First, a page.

Globally, the subjects you will be reading about on this blog vary in degrees: this is because of the wide coverage of the subject area we are going to be dealing with – Managing for Development Results (MfDR).  

Let me here again try and justify this. The term Managing for Development Results came as a results of trying to make development work in developing countries and that was after the adoption of the Millennium Development Goals (MDGs) in year 2000.

The MDGs and its eight goals, eradicating extreme poverty and hunger, achieve universal primary education, promote gender equality and empower women, reduce child mortality, improve maternal health, combat HIV/AIDA, malaria and other diseases, ensure environmental sustainability and improve on the global partnership for development, was adopted to help governments improve the conditions of their citizens by eradicating poverty and improving their approaches to environmental management, health delivery, gender parity etc. by year 2015.

All of these goals have multiple components and tally with other international agreed development goals such as on environmental management, litigation and sustainable development policies, gender equality, combat against HIV/AIDS, to mention a few.

The MDGs is therefore a development agenda that serves as a meeting point for many earlier and present development programmes that are being administered under the auspices of the United Nations.

The last goal, improving the global partnership for development, actually called on donor countries to continue to assist development countries financially in poverty eradication and other aspects of development. It is from here that the issue of aid effectiveness, where the productivity of financing development was at the centre of discussions. This brought about strategies that stressed on improving government apparatus and institutions for improved service delivery.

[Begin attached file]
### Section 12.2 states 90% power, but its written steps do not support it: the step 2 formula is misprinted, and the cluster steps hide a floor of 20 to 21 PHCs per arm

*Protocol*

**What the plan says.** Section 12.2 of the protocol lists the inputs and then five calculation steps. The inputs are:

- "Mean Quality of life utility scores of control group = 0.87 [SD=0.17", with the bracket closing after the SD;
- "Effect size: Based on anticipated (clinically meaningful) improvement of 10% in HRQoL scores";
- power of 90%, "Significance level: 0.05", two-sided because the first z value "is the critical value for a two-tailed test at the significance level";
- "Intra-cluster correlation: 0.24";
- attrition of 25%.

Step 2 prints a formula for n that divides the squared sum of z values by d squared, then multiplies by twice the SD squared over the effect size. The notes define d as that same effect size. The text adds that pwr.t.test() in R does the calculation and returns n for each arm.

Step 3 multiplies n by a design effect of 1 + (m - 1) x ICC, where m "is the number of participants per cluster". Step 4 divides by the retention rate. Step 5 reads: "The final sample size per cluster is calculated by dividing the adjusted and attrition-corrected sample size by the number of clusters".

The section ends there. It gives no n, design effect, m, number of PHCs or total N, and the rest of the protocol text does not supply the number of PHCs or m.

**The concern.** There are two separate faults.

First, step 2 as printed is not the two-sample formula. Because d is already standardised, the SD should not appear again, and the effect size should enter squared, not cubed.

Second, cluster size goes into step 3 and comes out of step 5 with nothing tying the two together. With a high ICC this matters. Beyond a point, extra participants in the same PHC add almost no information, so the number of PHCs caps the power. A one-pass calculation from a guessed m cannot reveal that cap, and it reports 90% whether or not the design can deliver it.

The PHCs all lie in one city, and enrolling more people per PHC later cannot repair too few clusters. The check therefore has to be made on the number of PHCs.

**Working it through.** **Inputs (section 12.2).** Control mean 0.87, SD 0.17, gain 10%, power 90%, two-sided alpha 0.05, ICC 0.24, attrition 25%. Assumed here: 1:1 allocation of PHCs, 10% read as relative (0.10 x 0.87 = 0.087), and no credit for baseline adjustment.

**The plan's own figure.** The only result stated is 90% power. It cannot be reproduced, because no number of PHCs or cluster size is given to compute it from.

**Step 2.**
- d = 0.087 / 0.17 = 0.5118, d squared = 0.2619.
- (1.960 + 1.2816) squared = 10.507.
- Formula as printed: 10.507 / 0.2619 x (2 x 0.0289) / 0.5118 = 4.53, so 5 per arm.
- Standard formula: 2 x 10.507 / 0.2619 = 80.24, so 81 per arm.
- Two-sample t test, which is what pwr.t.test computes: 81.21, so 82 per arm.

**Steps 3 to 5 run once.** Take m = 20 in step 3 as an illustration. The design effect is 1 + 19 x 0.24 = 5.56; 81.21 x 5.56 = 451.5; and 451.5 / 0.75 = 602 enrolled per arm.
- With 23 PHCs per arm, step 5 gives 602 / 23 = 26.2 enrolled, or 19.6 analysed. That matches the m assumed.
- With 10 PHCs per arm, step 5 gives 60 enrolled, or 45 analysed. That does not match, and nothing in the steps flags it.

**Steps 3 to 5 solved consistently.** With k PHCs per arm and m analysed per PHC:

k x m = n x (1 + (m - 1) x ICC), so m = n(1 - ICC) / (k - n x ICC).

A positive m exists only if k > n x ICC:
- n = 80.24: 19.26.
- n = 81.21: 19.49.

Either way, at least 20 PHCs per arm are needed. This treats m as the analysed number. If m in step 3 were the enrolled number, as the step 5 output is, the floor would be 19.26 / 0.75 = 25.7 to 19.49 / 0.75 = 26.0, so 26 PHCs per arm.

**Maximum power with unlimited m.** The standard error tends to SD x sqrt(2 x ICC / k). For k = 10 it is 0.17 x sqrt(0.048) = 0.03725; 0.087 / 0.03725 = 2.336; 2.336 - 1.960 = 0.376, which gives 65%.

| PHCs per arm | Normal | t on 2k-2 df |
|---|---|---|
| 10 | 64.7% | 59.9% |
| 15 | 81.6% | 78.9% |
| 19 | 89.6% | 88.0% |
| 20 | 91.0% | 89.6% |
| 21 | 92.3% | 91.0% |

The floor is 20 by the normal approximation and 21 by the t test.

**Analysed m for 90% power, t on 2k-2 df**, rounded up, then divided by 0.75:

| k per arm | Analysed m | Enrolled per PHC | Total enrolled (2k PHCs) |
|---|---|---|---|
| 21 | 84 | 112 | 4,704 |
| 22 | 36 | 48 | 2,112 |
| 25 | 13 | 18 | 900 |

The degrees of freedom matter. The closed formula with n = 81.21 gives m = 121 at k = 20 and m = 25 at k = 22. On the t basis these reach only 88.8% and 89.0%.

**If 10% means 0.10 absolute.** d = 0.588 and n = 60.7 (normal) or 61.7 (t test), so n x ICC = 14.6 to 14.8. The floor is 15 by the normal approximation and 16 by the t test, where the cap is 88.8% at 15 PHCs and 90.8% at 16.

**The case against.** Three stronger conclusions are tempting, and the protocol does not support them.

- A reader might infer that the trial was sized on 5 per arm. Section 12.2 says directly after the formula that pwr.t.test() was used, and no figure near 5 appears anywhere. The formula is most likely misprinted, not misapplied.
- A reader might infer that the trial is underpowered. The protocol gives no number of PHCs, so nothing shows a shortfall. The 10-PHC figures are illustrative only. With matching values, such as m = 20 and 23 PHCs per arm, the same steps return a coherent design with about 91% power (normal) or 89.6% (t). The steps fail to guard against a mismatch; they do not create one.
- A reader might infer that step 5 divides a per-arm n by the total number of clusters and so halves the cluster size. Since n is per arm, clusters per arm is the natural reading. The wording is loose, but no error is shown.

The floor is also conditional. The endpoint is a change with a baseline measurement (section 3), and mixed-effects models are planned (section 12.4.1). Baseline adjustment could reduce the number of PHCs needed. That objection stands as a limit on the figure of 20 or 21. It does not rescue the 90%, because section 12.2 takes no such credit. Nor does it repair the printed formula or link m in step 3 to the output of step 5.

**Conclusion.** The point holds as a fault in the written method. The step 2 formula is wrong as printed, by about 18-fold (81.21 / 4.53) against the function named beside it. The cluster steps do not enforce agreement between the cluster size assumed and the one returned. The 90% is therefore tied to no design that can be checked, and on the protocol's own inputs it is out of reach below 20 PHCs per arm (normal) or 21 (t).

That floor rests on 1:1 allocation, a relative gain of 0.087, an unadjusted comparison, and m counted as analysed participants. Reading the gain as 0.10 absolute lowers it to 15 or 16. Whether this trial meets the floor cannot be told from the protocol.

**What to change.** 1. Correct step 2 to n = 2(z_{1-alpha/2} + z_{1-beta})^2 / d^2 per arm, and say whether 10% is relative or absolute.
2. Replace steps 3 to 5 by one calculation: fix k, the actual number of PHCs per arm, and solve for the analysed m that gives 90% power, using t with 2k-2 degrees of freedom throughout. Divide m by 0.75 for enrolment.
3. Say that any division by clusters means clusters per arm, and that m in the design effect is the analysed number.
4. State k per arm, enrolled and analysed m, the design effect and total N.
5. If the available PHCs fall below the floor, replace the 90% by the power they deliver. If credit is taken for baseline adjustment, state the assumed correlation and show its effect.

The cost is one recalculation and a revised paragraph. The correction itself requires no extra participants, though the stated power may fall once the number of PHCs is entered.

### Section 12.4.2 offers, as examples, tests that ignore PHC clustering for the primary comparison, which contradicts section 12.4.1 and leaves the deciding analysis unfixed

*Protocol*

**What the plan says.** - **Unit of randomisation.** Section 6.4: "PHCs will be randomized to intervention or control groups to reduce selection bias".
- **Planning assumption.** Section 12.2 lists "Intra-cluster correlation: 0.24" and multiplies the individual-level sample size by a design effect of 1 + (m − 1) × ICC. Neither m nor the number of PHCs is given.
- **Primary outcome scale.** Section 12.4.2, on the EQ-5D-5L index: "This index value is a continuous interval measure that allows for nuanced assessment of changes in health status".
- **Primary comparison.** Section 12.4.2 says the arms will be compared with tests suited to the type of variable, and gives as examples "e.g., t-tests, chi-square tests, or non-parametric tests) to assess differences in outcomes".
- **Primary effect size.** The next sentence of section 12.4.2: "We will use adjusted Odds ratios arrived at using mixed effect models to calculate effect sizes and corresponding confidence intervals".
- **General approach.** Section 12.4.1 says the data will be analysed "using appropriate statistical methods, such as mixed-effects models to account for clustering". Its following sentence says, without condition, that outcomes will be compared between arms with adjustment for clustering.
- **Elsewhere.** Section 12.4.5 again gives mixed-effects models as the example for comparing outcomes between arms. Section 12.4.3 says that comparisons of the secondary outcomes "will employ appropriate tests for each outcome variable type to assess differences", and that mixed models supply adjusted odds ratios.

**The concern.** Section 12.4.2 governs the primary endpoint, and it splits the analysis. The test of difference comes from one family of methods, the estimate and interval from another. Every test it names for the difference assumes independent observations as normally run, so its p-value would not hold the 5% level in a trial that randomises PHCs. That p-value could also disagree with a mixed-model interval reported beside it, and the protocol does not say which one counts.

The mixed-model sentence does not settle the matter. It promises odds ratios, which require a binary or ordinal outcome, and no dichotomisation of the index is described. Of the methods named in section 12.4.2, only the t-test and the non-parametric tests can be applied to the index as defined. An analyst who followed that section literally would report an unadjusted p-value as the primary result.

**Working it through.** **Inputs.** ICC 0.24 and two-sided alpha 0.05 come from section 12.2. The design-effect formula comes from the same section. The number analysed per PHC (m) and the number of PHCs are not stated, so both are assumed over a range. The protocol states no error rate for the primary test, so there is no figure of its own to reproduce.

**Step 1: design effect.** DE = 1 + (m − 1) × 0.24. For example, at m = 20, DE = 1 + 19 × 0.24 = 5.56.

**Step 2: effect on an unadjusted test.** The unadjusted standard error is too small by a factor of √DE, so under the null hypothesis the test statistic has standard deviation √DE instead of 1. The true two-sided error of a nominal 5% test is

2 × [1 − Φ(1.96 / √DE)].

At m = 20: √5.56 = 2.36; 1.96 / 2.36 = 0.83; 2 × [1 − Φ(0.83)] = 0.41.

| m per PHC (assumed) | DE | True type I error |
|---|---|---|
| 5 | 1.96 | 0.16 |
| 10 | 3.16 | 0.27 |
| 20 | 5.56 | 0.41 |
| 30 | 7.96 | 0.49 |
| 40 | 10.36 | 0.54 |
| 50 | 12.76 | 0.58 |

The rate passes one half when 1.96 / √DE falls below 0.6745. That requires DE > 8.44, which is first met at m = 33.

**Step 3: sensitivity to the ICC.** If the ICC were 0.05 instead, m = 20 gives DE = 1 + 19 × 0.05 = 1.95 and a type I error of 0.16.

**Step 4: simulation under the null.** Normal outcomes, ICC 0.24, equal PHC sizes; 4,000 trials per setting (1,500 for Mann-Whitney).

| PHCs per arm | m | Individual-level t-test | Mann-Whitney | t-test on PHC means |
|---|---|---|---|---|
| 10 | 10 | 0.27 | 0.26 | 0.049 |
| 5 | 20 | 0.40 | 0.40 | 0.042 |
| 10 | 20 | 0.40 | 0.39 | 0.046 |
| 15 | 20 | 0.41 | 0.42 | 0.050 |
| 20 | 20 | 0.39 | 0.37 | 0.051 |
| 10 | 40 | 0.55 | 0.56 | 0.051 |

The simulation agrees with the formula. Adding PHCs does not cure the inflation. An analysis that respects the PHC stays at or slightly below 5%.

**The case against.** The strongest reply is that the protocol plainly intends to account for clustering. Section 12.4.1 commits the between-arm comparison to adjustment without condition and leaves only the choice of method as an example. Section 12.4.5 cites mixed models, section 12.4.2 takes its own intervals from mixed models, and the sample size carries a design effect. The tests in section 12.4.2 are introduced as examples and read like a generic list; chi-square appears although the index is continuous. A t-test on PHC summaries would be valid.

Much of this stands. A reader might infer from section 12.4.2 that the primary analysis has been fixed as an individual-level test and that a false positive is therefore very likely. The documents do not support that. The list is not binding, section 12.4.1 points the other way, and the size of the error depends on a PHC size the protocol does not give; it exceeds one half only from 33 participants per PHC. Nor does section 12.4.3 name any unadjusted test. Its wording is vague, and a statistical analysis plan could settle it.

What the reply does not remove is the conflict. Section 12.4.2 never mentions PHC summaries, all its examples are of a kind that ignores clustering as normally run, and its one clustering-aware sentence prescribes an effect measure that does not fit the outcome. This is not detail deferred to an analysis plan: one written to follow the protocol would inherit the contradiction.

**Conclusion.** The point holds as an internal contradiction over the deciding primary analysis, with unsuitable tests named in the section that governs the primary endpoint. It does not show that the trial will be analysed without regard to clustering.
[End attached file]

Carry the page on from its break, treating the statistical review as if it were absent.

The issue of placing results over process and institutions over people was at the centre of action for aid effectiveness. While discussions on aid effectiveness led to the recognition of ownerships in development management in, developing countries, where it is found to be appropriate for development actions to be tailored according to needs and local realities, the notion of one-size-does-not-fit-all has engendered actions of development agencies towards decentralization and overhauling of development delivery process.

Results-Based Management is an approach to public sector management with a focus on performance and results has been introduced by development agencies and more recently by the United Nations Organization. IT is supposed to help government delivering the basic service to its citizens by imploring on process and capacity building that bring value to public expenditure and should apply to all areas, from vision to planning, policy making and the public administration system.

Whether it is about environmental protection, public health management, food and agriculture, infrastructural development and the link between leadership and execution of programmes at the grassroots level, RBM as a pillar of managing for development results apply and it is necessary that all stakeholders are aware of its principles.

This blog is supposed to carry this message. As a result, my writing will lean on well researched arguments, opinions on all development issues to shed light on best practice on results-based approach.

I can assure that you will read regularly on international development, sustainable development, development goals, international organizations governance, politics political leadership, planning, monitoring and evaluation the public service, public sector management, health, poverty reduction, environmental management, gender equality, education, youth development, water supply, water resources, agricultural and rural development .etc which will provide the basis for useful information and guide for future best practices in results-based approach to programmes delivery.

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